Walter B. Shurden gets a fair amount of credit for naming the four Baptist freedoms. Still, if I could make a small addendum to his famous book, I’d tack on the freedom of attire and self-expression. This is why you might find a Baptist minister in a robe on Sunday morning or a pair of overalls, perhaps even an apron.

Of course, I know other individuals and traditions that place significant importance and prestige on attire and vestments. I’m fortunate to know and work with clergy peers who absolutely enjoy, value, and treasure their priestly uniforms. I was reminded of this fact recently when I received an invitation to participate in an ordination service for a fellow minister. 

I arrived early to their church, wearing black jeans, Doc Martens, a striped short-sleeve shirt, and an inky unisex dress jacket. The thought of bringing my seldom-used cassock never crossed my mind. I did have enough sense to grab my red stole, a reversible one oozing classiness. However, as the other ministers filed in, I realized I was dressed for the wrong sort of party.

Intimidating-sized traveling bags were flung over my ministry peers’ shoulders. After being unzipped, I saw they were full of stark white robes. Springing forth next came an exhibition of intricately designed polychromatic stoles. Some displayed images of rising flames accompanying a host of Holy Spirit doves. Others came with cincture at the ready, tying knots that would put any Eagle Scout to shame. I knew I should have read the invitation closer when I spotted one gentleman coming through the parking lot supporting a staff which would have made Tolkien’s Balrog of Moria think twice.

As the ministers and others more revered than me lined up for the processional, I was afraid the wielder of the impressive walking stick would bar my entrance into the sanctuary with his own rendition of the wizard Gandalf’s famous line “You Shall Not Pass!” Be it mercy or pity, I was permitted inside.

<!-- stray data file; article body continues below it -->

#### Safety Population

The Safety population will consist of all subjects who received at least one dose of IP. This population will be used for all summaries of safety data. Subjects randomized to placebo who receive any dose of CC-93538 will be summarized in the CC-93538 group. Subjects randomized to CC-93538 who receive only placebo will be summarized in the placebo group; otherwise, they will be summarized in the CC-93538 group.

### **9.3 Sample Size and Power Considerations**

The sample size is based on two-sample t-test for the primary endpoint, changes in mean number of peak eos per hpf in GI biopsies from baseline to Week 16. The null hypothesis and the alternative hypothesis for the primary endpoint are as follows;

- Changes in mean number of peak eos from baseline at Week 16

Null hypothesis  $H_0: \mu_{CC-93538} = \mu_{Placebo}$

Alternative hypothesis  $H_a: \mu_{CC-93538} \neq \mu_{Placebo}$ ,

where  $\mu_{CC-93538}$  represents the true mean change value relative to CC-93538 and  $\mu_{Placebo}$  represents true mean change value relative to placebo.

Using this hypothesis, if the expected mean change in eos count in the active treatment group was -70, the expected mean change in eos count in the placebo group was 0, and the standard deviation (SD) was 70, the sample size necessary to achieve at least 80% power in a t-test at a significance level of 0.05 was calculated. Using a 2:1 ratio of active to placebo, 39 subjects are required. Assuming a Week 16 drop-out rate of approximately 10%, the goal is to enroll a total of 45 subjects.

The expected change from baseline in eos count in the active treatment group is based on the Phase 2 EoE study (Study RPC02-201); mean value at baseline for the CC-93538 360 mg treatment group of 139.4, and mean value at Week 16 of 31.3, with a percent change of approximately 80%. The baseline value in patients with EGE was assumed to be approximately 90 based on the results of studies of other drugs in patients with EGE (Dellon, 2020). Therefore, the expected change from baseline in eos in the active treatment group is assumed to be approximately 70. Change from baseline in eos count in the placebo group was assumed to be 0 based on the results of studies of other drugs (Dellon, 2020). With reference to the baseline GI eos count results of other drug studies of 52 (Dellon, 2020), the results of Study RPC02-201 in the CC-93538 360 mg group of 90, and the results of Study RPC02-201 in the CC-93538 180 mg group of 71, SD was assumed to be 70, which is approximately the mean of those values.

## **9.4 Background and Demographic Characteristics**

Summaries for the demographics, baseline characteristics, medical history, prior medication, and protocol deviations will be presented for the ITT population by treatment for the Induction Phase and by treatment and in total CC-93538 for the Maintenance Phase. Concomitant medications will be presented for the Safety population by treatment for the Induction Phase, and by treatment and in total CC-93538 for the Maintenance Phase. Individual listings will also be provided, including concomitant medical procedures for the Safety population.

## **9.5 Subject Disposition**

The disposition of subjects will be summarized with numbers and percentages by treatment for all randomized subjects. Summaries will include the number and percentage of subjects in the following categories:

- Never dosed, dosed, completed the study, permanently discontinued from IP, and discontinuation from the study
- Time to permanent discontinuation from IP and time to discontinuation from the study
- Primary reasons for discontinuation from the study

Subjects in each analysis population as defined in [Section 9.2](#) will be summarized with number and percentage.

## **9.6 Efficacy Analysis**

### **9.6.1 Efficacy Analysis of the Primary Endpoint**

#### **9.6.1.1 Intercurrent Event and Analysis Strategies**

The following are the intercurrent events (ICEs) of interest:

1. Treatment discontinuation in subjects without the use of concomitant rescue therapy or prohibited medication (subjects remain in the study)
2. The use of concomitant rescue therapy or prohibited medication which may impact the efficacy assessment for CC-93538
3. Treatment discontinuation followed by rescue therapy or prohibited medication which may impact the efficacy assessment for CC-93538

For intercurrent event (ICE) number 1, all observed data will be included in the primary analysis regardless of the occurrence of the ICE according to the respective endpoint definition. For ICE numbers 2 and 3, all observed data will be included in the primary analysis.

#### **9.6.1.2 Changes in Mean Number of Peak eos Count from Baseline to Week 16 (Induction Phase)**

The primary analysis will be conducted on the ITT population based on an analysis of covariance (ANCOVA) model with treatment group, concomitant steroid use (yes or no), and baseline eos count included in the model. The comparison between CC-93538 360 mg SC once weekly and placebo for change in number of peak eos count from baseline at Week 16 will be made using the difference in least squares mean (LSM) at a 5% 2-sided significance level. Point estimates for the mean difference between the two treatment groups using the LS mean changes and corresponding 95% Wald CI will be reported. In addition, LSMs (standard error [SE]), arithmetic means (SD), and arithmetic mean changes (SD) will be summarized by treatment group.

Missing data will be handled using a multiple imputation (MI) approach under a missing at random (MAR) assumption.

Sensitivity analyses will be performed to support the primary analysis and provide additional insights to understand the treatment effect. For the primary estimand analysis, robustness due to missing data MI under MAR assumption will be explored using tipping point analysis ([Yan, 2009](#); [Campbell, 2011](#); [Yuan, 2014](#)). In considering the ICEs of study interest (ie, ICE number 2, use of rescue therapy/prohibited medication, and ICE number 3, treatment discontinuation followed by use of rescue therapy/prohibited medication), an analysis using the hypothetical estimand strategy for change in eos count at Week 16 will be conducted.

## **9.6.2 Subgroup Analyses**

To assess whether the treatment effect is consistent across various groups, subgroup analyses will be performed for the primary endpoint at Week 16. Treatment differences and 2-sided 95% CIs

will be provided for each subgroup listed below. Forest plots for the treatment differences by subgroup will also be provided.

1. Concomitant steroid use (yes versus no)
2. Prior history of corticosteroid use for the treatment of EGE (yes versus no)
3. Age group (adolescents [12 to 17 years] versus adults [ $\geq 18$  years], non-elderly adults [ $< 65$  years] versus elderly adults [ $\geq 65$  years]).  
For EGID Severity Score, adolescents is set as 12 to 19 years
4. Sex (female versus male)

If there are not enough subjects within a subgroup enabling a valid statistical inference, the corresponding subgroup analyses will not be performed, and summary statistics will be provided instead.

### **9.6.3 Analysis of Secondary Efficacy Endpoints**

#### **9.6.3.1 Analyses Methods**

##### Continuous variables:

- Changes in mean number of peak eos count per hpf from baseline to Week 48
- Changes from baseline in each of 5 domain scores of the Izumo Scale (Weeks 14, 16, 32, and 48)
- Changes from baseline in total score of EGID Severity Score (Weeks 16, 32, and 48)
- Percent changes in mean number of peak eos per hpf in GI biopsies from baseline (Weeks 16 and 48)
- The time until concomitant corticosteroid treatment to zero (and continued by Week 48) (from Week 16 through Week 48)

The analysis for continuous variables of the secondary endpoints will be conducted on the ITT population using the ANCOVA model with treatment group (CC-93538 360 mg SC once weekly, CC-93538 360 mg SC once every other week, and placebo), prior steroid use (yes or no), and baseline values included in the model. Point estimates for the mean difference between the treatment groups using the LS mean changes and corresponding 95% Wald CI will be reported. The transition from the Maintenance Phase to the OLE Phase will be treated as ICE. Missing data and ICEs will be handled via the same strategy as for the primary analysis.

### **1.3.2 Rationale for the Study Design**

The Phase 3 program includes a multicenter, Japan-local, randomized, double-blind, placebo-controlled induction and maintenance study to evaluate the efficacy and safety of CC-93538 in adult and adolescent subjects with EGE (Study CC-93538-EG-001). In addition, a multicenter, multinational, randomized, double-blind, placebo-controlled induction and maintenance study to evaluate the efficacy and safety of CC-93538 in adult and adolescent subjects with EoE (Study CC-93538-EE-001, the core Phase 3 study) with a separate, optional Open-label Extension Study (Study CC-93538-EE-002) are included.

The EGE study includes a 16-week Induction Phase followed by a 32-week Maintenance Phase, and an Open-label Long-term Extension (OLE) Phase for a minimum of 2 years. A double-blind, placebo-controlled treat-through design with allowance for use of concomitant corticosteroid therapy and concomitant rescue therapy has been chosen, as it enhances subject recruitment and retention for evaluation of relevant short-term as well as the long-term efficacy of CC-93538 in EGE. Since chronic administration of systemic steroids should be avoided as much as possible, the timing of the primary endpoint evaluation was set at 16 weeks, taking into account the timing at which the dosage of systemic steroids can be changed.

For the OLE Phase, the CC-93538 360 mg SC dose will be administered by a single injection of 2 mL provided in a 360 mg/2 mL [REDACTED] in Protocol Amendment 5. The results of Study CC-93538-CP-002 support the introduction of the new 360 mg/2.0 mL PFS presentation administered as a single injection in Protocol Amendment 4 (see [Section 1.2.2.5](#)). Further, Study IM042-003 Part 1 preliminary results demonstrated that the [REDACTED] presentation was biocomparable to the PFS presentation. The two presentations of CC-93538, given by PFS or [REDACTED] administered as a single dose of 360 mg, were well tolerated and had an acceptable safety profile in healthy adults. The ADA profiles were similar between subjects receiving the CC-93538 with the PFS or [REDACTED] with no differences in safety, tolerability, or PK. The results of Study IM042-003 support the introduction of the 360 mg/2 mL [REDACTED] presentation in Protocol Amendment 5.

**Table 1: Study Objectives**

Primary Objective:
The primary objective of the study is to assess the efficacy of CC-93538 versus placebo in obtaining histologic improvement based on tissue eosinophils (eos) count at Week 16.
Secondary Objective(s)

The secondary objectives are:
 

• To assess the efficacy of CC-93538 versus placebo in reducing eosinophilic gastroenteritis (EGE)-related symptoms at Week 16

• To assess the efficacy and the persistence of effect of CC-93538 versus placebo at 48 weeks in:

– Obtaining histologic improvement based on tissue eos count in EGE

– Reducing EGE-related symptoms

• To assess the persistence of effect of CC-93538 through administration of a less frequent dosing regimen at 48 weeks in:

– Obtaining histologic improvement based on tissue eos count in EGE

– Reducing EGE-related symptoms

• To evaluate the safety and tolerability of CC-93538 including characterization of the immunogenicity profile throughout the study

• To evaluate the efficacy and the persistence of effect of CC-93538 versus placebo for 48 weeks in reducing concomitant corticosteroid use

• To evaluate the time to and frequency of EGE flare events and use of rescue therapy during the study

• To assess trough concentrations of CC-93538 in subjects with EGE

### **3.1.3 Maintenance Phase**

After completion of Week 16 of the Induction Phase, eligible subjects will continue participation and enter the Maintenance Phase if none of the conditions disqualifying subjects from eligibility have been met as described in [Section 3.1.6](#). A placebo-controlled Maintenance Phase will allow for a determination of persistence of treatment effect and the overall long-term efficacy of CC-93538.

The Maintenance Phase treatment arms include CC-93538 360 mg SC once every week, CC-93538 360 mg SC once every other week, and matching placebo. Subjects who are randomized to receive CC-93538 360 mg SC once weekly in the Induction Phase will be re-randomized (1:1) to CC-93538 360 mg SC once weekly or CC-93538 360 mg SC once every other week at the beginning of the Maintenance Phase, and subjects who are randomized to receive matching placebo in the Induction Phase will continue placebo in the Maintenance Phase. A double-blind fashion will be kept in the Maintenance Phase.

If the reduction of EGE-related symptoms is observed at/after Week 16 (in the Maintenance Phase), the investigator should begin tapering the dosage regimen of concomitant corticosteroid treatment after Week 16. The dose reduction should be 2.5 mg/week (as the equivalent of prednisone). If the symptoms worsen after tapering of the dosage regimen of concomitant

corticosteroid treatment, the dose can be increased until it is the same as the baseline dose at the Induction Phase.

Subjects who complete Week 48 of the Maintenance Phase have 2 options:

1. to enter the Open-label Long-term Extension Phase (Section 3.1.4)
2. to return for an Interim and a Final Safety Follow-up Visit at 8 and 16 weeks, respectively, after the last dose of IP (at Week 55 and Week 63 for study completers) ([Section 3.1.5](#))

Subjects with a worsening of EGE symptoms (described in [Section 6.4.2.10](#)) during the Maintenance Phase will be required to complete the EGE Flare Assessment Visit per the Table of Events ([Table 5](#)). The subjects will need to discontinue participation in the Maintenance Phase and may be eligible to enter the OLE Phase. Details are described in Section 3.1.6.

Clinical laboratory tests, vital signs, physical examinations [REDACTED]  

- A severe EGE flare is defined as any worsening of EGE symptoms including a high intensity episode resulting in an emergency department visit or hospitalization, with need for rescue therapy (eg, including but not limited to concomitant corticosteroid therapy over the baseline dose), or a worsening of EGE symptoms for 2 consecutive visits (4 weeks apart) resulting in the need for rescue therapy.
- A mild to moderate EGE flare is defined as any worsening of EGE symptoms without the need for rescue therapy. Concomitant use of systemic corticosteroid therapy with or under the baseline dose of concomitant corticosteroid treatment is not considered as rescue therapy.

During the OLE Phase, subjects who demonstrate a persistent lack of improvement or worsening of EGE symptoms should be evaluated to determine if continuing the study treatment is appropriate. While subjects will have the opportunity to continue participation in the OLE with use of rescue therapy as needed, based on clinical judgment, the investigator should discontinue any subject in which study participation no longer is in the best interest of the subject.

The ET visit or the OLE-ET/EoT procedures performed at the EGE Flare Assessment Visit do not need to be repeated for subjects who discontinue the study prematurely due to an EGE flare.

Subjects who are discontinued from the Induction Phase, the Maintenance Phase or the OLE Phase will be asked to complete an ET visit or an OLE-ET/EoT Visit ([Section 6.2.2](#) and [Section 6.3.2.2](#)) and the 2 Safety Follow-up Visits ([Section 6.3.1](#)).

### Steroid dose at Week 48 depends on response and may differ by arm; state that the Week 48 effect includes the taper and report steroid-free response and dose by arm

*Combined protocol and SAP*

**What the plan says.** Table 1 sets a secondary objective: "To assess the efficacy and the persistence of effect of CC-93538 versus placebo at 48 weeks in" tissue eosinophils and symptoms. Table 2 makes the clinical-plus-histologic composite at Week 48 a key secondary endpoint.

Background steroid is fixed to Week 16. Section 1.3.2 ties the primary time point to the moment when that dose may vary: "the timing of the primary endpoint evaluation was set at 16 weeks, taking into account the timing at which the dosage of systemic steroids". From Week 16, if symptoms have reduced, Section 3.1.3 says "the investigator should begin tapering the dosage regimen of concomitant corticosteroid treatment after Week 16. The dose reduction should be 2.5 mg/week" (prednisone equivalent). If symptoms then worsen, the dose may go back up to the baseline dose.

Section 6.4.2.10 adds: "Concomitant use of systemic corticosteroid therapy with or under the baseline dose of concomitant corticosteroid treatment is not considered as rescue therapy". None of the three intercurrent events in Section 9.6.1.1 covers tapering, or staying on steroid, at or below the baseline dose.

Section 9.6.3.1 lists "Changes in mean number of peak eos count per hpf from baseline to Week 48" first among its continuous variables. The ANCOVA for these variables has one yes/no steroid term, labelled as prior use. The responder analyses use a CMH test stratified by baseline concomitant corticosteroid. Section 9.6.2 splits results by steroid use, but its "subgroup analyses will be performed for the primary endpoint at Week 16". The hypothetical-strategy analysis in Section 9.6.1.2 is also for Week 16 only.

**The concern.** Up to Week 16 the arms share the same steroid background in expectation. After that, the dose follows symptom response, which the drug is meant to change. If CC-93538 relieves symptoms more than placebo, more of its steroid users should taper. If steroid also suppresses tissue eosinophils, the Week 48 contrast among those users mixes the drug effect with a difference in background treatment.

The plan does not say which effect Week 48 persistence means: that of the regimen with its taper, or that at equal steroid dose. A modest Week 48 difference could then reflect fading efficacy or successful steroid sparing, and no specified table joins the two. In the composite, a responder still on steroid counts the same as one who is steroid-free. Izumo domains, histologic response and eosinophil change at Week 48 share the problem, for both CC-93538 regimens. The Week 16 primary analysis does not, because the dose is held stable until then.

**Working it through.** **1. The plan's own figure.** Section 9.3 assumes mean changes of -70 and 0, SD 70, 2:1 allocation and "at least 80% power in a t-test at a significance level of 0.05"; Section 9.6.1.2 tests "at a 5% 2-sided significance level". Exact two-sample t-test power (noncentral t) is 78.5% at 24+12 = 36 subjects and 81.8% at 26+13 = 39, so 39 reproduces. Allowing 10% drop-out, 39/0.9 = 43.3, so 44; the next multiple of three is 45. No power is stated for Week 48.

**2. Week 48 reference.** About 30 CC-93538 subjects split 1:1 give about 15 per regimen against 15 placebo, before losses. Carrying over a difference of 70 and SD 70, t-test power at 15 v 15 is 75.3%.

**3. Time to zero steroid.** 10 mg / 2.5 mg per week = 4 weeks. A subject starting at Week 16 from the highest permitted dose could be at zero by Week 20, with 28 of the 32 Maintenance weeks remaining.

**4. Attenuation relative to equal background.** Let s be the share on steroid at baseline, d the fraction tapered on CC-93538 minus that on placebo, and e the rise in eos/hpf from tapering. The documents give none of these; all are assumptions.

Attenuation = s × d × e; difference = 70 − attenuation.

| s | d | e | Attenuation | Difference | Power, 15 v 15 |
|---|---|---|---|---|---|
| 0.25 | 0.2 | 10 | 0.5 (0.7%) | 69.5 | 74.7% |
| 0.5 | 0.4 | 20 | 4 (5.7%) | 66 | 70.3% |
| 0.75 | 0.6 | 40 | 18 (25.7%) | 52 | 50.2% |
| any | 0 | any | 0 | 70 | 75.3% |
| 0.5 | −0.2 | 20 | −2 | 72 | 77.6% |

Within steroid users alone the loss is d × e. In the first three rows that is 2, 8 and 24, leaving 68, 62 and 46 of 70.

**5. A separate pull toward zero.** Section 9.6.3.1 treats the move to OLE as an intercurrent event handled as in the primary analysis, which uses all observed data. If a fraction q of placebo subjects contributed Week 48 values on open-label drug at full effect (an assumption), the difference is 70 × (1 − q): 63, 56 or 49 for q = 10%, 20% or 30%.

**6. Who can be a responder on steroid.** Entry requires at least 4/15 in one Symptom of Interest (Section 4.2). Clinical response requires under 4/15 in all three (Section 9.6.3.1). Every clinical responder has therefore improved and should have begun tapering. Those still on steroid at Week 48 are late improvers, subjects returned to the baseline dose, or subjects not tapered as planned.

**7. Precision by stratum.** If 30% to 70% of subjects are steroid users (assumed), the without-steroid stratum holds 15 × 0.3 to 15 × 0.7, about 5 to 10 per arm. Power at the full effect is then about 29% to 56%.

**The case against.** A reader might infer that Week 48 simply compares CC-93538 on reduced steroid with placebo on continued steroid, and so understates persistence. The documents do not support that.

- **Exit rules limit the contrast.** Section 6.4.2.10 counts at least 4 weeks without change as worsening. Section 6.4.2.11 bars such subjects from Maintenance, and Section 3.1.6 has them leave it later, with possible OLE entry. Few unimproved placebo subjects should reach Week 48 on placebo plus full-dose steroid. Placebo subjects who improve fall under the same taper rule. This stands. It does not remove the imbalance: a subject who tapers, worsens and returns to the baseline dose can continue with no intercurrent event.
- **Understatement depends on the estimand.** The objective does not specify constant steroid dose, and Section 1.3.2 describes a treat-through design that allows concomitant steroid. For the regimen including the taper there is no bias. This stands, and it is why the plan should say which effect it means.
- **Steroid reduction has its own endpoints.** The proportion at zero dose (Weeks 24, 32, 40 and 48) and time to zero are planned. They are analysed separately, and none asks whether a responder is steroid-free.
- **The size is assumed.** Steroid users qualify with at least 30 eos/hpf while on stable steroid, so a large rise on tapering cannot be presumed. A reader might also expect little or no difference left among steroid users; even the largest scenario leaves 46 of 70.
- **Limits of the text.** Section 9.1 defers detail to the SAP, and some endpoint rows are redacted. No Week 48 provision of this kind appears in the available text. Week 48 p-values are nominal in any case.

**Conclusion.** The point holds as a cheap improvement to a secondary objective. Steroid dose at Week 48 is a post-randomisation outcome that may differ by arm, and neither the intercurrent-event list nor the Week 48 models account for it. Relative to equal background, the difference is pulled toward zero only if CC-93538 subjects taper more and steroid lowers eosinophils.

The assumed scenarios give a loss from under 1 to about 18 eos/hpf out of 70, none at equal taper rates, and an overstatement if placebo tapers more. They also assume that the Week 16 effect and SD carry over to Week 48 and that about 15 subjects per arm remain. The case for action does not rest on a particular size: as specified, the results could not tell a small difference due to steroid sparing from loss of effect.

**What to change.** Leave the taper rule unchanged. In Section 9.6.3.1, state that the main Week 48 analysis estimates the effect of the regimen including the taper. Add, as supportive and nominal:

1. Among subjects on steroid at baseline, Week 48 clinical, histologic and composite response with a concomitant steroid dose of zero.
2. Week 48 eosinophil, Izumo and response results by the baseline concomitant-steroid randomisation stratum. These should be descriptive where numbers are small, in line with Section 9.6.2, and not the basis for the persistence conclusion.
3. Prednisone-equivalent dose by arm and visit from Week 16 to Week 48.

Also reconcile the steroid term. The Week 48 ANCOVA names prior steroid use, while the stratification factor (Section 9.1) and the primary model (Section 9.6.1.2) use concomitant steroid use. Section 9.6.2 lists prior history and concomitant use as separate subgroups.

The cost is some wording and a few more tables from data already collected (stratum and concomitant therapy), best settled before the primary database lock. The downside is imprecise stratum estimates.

Now, let me tell you, from the start, the service was beautiful. It was, to me, the epitome of what I understand to be high church. It was dignified, possessing an air of sophistication I rarely rub elbows with. The flow was orderly and scripted. It was layered with solid liturgy, including the part of the candidate’s charge to accept the responsibilities of their call to ministry; the presiding bishop asked them to affirm the authority of Scripture and the Apostles, Nicene, and Athanasian Creeds. Before I could ask, “What’s a creed?” I surveyed the room and decided not to.

And for those next couple of hours, I don’t believe I’ve ever felt more like a Baptist.

This recognition of my dissenting, non-conforming faith and how I choose to live it out warmed my heart more than a warm cup of soup on a cold New England day. Witnessing what I wasn’t helped me name yet again who I am.

Later that afternoon, I placed my red stole back in the closet, securing it away until I need it again. Thankful how it works for some but not for others. Thankful I caught another glimpse of how big the kingdom of God can be.

Justin Cox received his theological education from Campbell University and Wake Forest University School of Divinity. He is an ordained minister affiliated with the Cooperative Baptist Fellowship and enrolled in the Doctor of Ministry program at McAfee School of Theology. Opinions and reflections are his own.

The views expressed are those of the author and not necessarily those of American Baptist Home Mission Societies.